At a practice last week, before Jimmy Butler returned to complicate life even more for the Timberwolves, Tom Thibodeau was asked what he did to relax.
“I’m chill,” Thibodeau said with a smirk.
He elaborated: “I like to read during the season. That’s usually my getaway.”
What do you like to read? “Anything. But I like history.”
What are you reading now? “My playbook.”
And with that Thibodeau laughed and walked away.
It was an exchange that leaned into the image that’s out there about Thibodeau: He has little time for anything other than trying to win basketball games.
As the drama around Butler’s trade request extends into the regular season with Butler expected to play in Wednesday’s opener in San Antonio, Thibodeau is entering a critical moment in his tenure with the Wolves.
Despite leading the Wolves to the playoffs for the first time since 2004, the perception around the league is that Thibodeau is coaching for his job with a team fraying from the inside. His signature personnel move — trading Zach LaVine, Kris Dunn and the draft pick that became Lauri Markkanen to the Bulls in 2017 for Butler and draft pick Justin Patton — has the potential to be his undoing.
But that hasn’t changed how Thibodeau is approaching the season — and from his perspective, why should he? He faced adversity in the form of injuries and clashing personalities with his teams in Chicago, and his teams still always managed to win and get in the playoffs. To that end, he has remained “chill” even if chaos is around the Wolves and he faces arguably his biggest challenge as a head coach.
“He doesn’t react,” said Wolves guard Derrick Rose, who played for Thibodeau in all of his five seasons coaching the Bulls. “It’s rare to get a reaction out of him, especially with everything that’s going on. … It doesn’t seem like it’s bothering him much. He’s more concerned with how hard we’re playing while we’re out there. That’s his biggest concern. He just wants guys to play hard.”
Finding a way
Thibodeau’s Bulls teams played hard enough that they never won fewer than 45 games, even as the players battled a lot of injuries, especially to 2010-11 MVP Rose, who had problems with his knees in multiple seasons.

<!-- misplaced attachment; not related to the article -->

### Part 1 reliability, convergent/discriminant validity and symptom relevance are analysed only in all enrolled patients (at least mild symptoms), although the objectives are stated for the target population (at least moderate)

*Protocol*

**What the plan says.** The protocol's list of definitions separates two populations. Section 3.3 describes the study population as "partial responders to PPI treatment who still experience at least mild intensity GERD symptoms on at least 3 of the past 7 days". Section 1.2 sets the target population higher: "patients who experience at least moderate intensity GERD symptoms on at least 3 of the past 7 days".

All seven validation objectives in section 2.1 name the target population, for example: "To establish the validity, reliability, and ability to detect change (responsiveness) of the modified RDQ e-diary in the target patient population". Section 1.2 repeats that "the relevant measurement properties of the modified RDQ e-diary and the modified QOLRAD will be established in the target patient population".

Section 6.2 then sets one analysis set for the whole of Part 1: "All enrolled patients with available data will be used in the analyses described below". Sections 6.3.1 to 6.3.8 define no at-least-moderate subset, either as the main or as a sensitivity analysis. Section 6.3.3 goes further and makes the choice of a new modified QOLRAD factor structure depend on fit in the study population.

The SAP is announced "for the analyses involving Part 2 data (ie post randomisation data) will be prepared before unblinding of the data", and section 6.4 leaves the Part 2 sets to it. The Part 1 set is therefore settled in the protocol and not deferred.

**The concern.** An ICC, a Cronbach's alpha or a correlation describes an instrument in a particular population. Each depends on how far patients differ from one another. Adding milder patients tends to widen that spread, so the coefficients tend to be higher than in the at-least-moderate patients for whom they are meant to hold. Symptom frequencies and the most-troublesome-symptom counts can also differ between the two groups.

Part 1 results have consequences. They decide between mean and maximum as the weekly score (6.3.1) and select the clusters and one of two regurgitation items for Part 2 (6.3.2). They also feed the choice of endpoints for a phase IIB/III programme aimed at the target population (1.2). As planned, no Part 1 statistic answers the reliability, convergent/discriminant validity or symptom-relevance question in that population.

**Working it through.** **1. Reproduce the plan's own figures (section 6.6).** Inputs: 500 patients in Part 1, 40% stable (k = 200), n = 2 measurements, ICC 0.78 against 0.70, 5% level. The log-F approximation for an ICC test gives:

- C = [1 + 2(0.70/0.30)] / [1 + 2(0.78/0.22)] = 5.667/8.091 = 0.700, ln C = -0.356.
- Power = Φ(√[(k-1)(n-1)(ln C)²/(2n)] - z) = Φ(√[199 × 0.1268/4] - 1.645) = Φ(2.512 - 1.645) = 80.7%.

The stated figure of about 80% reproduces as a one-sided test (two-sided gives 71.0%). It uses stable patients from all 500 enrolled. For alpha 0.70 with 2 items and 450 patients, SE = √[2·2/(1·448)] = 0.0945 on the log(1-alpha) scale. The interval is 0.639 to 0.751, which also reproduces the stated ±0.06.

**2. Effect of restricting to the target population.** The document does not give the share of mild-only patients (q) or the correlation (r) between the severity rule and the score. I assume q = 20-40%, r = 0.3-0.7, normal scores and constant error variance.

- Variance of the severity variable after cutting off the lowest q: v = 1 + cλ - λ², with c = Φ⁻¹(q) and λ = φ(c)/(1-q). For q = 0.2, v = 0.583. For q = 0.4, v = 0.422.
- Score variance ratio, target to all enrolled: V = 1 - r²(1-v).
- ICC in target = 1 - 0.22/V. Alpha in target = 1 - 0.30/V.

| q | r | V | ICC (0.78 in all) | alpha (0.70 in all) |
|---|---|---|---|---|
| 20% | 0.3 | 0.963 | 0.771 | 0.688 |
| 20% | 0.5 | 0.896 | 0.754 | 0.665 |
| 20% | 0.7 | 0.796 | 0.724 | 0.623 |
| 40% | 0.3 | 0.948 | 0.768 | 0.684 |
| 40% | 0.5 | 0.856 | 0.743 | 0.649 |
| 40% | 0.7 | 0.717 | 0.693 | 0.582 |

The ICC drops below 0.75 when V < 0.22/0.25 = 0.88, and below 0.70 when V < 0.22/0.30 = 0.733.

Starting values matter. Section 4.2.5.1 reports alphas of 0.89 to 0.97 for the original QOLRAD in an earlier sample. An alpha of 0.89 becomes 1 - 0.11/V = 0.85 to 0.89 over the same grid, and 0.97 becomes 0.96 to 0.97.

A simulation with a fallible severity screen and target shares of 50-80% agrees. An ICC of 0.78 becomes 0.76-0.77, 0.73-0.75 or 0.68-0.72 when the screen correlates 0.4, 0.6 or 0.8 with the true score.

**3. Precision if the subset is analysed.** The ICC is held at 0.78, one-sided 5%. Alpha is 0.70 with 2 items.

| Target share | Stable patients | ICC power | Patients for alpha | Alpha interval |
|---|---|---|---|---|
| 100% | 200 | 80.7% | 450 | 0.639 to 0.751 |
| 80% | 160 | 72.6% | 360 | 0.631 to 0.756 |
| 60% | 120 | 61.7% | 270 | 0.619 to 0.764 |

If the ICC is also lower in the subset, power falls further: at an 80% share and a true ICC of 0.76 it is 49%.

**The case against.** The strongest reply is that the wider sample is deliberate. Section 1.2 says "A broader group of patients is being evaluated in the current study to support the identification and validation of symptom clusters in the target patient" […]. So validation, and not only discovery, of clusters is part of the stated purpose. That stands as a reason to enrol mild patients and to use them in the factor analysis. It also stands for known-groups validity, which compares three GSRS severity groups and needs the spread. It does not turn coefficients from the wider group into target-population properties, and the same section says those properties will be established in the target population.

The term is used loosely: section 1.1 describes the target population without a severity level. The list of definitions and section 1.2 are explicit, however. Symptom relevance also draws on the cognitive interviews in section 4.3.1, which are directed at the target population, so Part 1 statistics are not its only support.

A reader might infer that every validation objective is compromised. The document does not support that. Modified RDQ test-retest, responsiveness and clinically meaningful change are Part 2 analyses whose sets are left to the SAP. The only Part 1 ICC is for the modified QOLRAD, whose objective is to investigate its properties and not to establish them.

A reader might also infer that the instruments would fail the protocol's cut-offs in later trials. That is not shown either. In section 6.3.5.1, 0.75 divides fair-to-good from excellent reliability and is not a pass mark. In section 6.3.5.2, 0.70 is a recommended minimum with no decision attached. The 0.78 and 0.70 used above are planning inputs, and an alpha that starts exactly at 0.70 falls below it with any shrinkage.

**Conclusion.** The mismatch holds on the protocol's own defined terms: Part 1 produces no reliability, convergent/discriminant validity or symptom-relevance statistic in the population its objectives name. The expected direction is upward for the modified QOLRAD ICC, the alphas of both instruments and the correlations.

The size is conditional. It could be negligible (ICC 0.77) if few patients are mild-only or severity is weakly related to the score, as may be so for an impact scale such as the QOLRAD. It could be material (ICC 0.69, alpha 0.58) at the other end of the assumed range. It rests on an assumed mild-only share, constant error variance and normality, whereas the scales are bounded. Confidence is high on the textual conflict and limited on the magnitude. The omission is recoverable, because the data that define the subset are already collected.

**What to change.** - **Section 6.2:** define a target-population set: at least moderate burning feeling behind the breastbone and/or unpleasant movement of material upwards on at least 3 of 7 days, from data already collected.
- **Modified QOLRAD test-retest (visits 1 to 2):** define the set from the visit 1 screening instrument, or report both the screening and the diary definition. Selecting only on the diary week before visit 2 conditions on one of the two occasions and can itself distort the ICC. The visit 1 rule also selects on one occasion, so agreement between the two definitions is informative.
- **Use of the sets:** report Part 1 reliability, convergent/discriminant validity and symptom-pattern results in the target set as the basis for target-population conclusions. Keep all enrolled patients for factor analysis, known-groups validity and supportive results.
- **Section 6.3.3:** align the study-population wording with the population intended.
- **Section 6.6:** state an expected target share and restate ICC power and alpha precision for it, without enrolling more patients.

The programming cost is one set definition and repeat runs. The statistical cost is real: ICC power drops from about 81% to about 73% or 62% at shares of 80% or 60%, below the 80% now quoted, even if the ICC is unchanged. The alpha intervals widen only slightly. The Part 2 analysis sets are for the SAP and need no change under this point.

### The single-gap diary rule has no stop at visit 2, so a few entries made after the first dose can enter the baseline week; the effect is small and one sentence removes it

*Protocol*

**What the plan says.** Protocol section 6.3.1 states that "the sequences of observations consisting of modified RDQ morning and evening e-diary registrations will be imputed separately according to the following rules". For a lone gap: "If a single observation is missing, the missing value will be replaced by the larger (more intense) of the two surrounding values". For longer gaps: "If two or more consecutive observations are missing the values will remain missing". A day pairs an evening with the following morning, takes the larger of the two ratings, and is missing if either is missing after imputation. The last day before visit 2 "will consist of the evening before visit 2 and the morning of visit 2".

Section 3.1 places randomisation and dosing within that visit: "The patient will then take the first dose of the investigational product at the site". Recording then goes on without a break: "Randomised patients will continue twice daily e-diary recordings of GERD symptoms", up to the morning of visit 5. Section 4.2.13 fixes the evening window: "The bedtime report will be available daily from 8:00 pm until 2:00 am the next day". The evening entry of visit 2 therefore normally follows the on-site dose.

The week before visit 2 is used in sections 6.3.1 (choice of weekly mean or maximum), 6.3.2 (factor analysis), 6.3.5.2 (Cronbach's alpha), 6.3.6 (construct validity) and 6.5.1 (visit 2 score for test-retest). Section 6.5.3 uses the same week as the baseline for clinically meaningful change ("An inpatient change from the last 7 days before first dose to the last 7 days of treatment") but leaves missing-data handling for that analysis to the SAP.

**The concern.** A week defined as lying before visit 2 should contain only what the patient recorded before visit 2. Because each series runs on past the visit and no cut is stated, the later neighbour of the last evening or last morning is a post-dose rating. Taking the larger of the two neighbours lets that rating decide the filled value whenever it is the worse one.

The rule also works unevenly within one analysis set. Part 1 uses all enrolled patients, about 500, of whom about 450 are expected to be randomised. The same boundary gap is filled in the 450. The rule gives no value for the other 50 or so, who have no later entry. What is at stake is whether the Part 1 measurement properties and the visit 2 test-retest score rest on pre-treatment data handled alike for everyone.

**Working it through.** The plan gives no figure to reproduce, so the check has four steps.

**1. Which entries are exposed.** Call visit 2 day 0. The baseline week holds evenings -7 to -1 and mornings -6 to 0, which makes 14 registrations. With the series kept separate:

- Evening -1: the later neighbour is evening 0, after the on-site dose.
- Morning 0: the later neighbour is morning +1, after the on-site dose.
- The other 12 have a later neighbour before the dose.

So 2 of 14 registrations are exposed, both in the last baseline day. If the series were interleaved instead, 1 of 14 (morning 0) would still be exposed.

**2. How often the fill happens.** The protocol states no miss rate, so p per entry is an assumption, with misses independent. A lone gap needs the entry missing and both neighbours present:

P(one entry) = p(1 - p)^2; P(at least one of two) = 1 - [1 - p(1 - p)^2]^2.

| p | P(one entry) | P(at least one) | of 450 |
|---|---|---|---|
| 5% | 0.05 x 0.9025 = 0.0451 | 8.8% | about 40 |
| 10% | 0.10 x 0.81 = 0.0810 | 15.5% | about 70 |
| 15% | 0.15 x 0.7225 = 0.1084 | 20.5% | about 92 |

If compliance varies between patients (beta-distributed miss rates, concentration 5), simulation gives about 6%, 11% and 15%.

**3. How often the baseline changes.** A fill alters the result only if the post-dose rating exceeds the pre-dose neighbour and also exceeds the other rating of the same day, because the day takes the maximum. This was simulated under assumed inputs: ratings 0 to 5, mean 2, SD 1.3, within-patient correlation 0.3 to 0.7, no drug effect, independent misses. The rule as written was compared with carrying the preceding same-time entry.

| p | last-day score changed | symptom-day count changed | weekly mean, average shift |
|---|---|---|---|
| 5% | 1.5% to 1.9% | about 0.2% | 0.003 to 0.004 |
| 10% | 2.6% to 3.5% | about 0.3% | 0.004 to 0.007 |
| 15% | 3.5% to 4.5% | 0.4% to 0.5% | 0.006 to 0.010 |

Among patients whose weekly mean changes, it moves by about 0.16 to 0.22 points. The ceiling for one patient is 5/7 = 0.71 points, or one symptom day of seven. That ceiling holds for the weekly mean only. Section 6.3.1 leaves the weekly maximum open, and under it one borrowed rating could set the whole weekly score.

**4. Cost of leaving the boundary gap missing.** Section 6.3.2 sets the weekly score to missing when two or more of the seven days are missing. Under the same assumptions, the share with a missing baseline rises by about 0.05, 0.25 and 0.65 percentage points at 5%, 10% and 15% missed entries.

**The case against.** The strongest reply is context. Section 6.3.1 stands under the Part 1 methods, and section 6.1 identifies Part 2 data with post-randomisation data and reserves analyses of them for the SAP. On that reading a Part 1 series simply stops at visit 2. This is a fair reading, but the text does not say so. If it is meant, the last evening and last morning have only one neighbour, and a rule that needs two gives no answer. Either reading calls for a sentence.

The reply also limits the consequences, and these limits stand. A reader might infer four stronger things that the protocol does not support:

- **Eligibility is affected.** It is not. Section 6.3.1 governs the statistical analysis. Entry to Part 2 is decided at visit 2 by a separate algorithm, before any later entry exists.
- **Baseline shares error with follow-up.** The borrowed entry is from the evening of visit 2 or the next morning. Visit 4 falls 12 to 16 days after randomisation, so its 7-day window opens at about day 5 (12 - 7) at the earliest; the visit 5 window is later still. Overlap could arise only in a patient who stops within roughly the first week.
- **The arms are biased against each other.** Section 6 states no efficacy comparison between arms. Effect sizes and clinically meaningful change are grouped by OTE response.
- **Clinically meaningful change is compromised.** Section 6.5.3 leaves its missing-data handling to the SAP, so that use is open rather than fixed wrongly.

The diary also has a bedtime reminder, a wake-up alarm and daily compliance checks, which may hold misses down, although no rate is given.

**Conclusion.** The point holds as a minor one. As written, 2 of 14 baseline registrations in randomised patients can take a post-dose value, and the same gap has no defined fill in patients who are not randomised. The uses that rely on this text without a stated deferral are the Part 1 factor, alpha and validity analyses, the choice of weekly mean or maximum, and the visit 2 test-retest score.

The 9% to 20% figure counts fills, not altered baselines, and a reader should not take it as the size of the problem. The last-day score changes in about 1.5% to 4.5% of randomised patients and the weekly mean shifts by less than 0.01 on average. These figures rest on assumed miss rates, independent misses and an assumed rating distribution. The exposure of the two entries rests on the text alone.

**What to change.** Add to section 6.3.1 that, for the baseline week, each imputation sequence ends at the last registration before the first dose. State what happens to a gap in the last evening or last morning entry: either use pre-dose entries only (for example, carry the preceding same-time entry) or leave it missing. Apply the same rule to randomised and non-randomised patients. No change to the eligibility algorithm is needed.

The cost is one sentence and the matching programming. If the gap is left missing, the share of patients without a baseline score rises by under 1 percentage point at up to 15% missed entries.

“He gets his teams to really compete,” said Clippers coach Doc Rivers, who had Thibodeau on his staff when Rivers coached in Boston. “He gets his teams to buy in to the way they’re playing, the style of play.”
Rivers joked that he can’t hear out of one ear because he sat beside Thibodeau for three seasons as Thibodeau would bark out orders — a sign of how relentless Thibodeau can be in games and practices. But Rivers was quick to make another point.
“It’s funny, he got a lot of heat in Chicago that players didn’t enjoy playing for him and then all the players that were in Chicago all wanted to come play for him in Minnesota,” Rivers said. “I don’t know what that says, but it probably says, ‘Thibs’ is a pretty darn good coach.’ ”
Can’t break away
Those guys who came to Minneapolis to play for him again are Butler, Rose, Luol Deng and Taj Gibson. Butler, even amid last month’s turmoil, still hasn’t said a bad word publicly about Thibodeau. That has created many internet memes making fun of the Timberwolves as the Timberbulls.
But there are reasons why these players came back to play for him, even as Thibodeau earned a reputation as a taskmaster who might not be a players’ coach.
“I came here because he’s very honest,” Deng said. “With me after [being with the Lakers], I wanted just to be around an honest coach and just know what I’m working towards.”
There is also a comfort level these veterans have playing for Thibodeau.
“For me, and I’m sure for the other guys,” Deng said, “it’s more of, ‘Do I need to go to the unknown again? Ten years in, 15 years in? Whatever it is. Do I need to do this again or do I need to go somewhere where I know what I can do?’ ”
Anthony Tolliver said he came to the Wolves specifically because he knew Thibodeau demands a lot from his players. That’s how Stan Van Gundy was when Tolliver played for him with the Pistons.
But Tolliver added the way Thibodeau coaches might not suit everyone’s style.
“It’s definitely not for everybody, but all it is, is meeting expectations,” Tolliver said. “If you’re able to come in every day and do your job at a high level, he’s going to be fine with you. It sounds pretty simple, right? Just come work hard, but not everybody is capable of doing that, unfortunately.”
What about the young guys?
There are questions whether Thibodeau’s style is best suited for the development of Karl-Anthony Towns and Andrew Wiggins.
Wiggins has acknowledged he needs to play better than last season; Towns’ star is still ascending, but he has acknowledged he needs to be better defensively.
Thibodeau is optimistic about where they’re headed.
“They’ve gotten off to very good starts to their career,” Thibodeau said. “Last year, some people think they didn’t have great years. They did. The team won 47 games. They impacted winning a lot more than they did when they scored more.”
Wiggins is signed for five more years, and Towns for six. How much longer will Thibodeau, who has three years and $24 million remaining on his deal, be here?
The answer will play out in a fascinating way over the next several months as a Butler trade is inevitable and Thibodeau tries again to navigate a team to the playoffs.
Away from the court, Thibodeau is likely to remain “chill.”
On the court, it could be a long winter.